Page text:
Chris Hajt, a former player, assistant coach, and assistant general manager of the Guelph Storm, writes in Calder Cup Championship to an already success-driven career, with only the promise of more to come.
Steph Coratti, GuelphStorm.com
It’s easy to get accustomed with winning.
Yet, only a select few know what it takes to win.
Those few can be envied through sparkling resumes of impressive records and a selection of championships, all highlighted by individual honours scattered along the line.
Chris Hajt is one of those very few.
A two-time Guelph Storm Most Valuable Player and Top Defenceman, a World Junior silver medalist with the United States, an Ontario Hockey League Champion with appearances in two Memorial Cup tournaments as a player, only to later add another OHL Championship and visit to the Memorial Cup as an assistant general manager, and, additionally, a championship with Italy’s Balzano HC to close out his ten year professional playing career on top.
That’s quite a list, and the 36-year-old Hajt is nowhere near finished.
On June 13, the American Hockey League’s Manchester Monarchs were crowned Calder Cup Champions for the first time in franchise history, defeating the Utica Comets by a score of 2-1 to clinch the series 4-1.
Behind the bench, Hajt – who was presented with the opportunity to return to the bench as an assistant coach with the Monarchs in July 2014 – was celebrating his second championship in two years, following up the OHL title earned with the Storm the season prior as an assistant general manager.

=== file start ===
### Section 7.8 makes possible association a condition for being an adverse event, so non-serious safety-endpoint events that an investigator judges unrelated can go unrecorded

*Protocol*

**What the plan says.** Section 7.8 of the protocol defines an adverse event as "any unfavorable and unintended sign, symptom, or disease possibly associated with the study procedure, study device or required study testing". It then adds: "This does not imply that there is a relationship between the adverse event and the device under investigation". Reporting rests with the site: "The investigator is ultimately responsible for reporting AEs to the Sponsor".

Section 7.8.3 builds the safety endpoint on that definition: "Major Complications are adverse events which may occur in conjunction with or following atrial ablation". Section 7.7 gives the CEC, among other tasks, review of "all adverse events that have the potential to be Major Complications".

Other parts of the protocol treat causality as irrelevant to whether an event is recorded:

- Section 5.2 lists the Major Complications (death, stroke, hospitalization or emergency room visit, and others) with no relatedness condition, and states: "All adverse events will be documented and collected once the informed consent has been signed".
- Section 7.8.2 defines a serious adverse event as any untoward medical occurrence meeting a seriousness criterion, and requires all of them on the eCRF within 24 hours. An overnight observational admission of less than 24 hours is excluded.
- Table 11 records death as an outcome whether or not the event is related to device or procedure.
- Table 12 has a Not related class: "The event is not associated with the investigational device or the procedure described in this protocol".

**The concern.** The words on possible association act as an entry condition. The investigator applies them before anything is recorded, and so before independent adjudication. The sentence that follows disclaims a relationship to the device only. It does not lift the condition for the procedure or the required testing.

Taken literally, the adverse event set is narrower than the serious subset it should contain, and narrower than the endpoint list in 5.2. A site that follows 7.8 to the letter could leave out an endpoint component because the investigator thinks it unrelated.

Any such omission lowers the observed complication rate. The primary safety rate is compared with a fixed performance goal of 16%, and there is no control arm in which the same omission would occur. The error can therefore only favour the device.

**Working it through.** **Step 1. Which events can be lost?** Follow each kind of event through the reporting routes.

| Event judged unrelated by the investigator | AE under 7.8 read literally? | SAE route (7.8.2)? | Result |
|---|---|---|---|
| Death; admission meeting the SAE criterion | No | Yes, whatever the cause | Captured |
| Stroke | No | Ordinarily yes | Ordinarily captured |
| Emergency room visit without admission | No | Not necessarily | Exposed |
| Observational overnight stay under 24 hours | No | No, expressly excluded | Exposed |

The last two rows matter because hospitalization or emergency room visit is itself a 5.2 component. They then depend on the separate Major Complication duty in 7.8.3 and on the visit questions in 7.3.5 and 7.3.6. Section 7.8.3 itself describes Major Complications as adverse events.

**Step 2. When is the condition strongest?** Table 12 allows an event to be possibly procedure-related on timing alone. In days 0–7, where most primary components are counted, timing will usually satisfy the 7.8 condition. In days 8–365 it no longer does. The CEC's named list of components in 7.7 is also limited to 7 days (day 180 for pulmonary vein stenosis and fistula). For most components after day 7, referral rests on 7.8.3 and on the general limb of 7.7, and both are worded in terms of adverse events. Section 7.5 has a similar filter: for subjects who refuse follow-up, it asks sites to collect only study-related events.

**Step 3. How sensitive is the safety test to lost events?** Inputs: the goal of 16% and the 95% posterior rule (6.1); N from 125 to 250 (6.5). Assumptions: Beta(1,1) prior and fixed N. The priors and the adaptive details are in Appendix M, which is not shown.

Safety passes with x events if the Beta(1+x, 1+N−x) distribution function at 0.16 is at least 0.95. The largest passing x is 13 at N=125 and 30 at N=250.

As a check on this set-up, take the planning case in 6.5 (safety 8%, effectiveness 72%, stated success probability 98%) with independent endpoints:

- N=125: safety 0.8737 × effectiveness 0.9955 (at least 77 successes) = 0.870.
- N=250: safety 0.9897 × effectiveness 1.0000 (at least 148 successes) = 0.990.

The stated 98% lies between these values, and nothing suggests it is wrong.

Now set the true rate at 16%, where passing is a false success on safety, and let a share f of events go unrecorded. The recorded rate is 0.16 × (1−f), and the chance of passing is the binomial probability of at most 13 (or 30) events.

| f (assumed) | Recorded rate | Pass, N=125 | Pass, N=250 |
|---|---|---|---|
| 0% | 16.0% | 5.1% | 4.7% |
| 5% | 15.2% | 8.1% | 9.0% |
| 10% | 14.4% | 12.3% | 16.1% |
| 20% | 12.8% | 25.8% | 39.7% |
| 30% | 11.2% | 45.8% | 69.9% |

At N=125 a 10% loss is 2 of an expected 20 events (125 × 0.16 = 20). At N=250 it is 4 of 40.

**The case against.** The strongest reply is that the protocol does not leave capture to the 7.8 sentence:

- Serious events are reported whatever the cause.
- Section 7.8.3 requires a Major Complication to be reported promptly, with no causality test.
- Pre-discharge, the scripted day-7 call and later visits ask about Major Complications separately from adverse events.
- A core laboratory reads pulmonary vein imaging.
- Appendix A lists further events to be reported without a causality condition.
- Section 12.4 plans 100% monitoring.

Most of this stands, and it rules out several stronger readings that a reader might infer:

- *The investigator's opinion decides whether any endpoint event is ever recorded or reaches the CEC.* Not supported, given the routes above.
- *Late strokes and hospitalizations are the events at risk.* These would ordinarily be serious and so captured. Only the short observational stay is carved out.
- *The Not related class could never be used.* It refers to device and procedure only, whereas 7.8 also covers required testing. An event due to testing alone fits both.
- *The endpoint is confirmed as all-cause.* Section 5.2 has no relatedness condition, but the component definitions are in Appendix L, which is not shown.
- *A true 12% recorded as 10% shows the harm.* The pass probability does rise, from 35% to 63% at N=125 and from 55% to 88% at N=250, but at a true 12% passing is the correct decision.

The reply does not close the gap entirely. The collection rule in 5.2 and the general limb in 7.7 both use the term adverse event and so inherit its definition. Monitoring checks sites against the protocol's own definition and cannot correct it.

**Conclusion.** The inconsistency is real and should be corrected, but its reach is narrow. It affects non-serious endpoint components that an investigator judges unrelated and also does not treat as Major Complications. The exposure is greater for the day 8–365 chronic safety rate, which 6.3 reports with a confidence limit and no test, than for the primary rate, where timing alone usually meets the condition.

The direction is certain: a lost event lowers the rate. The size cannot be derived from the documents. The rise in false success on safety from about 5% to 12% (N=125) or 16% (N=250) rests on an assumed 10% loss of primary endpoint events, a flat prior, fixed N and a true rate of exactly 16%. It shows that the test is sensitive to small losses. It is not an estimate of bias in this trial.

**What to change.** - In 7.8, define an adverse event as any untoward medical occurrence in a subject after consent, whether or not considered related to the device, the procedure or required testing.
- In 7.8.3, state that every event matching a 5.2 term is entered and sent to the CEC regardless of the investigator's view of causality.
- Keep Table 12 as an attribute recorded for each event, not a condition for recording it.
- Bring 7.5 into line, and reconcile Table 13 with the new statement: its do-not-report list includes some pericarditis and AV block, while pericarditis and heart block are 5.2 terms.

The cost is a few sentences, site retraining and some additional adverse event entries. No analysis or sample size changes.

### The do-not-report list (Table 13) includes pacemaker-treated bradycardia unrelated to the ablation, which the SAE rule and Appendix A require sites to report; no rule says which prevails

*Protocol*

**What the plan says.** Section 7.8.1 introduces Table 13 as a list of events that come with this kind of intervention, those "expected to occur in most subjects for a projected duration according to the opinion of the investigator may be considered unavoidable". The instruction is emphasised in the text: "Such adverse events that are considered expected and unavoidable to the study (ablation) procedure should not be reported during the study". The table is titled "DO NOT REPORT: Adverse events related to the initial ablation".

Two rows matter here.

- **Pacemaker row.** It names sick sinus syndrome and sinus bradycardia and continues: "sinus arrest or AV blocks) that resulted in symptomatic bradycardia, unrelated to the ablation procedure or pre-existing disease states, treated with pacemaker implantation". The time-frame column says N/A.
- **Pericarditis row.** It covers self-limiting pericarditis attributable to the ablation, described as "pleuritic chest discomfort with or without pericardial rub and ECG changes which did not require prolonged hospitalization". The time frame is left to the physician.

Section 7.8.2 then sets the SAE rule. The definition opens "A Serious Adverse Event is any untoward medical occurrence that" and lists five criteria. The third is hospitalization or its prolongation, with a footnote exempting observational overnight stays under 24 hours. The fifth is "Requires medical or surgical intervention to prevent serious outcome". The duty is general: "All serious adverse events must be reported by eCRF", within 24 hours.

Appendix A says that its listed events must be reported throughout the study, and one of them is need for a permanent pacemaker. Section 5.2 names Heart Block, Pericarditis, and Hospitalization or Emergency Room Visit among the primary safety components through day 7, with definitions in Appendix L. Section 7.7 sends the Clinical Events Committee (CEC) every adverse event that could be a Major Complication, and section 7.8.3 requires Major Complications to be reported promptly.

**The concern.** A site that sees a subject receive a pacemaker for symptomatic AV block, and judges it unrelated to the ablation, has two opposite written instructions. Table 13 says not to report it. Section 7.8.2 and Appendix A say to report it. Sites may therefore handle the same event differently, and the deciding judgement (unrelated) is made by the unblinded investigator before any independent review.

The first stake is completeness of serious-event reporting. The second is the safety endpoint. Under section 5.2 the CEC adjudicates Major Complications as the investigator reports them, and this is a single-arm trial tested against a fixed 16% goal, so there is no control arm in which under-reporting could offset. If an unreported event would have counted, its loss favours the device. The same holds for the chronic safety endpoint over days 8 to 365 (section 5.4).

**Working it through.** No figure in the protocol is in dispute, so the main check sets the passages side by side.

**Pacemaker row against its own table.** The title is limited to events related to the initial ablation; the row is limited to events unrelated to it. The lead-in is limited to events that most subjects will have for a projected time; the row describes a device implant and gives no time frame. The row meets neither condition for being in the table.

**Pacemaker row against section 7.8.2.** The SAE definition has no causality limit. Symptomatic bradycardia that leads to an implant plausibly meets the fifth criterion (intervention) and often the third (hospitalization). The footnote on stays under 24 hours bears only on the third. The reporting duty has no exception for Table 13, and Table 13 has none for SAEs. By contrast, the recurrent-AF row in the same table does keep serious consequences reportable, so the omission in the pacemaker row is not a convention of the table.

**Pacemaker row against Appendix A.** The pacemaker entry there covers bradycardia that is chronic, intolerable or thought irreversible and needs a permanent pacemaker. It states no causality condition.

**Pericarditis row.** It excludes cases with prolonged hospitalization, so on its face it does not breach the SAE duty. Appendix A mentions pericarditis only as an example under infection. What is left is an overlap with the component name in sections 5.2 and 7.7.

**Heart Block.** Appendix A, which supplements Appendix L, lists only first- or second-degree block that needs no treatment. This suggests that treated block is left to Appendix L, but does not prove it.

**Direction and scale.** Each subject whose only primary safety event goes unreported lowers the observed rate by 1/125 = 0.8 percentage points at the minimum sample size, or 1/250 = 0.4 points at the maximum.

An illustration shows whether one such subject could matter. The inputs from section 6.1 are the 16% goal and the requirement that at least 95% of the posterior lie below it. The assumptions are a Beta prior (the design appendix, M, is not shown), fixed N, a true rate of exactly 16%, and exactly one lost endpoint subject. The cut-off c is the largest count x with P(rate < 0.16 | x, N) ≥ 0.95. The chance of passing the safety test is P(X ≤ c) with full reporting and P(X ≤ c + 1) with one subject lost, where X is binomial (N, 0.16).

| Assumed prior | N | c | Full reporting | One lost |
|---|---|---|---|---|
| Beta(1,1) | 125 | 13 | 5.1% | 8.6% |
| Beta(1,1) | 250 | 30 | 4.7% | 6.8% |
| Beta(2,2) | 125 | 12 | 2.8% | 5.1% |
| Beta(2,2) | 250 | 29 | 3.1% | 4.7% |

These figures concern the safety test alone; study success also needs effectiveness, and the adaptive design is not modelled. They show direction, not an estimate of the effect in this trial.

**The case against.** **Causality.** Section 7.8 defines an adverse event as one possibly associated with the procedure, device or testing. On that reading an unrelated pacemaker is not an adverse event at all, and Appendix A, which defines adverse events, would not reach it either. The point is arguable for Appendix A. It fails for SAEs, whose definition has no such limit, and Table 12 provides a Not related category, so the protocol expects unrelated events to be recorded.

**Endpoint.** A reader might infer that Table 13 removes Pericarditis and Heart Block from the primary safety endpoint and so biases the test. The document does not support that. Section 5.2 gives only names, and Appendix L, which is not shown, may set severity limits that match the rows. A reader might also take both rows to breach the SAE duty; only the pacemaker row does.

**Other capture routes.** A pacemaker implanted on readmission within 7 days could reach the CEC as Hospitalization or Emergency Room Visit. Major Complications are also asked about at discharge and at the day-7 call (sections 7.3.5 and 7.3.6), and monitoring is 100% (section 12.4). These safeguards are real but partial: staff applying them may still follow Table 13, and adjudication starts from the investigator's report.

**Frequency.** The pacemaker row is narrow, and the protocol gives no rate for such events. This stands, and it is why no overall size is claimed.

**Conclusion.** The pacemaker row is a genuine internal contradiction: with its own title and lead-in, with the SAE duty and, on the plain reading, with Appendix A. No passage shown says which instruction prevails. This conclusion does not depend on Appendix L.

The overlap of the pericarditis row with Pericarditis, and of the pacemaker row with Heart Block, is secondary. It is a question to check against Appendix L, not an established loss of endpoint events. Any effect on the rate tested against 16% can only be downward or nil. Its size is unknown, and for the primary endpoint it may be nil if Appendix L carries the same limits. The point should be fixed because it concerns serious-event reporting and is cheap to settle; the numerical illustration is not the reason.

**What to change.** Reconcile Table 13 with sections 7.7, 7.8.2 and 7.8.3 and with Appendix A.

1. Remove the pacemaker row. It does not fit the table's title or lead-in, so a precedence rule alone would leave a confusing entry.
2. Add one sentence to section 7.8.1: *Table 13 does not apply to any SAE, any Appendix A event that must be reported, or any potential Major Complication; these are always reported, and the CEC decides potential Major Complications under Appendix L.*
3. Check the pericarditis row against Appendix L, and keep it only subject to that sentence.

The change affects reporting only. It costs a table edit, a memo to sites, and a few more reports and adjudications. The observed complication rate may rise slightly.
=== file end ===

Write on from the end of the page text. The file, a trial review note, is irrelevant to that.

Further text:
“Each of them are a little bit different,” the former Storm captain said of the varying earned championships. “As an assistant GM, and this year as an assistant coach, you are so proud of the players and what they’ve done all year, and how they’ve handled adversity and pulled together. You’re just proud.”
Reflecting back to 1998, Hajt’s fourth and final season on the blueline for the Storm and second wearing the ‘C’, the feeling remained the biggest difference in comparing the success experienced on the ice, behind the bench, and in management.
“It was just so exhilarating to win,” Hajt explained of Guelph’s 1998 OHL Championship. “That one was all about being so close the years before, it was for guys like Andrew Long, Jason Jackman – all those guys. It was a really special feeling in being able to win it for everyone who didn’t have that chance in the previous years.”
Chris Hajt in his playing days with the Guelph Storm.
Though, there’s also something uniquely special about the Calder Cup victory for Hajt.
The former Storm assistant coach of five years, spanning from 2008 through to the 2012-13 season, was a back-to-back champion with the likes of Ryan Horvat, Justin Auger, and Nick Ebert – all players who donned crimson through Guelph’s ride in 2014.
“Having guys that you knew and obviously players that I’ve coached before, it was neat,” Hajt said of the former Storm players, adding it was a valuable element of comfort with the four entering a new stage together. “Being with Ryan Horvat for a five year period with the Storm, and no different with Justin [Auger] for four years or Nick [Ebert] for one year – it was just special.”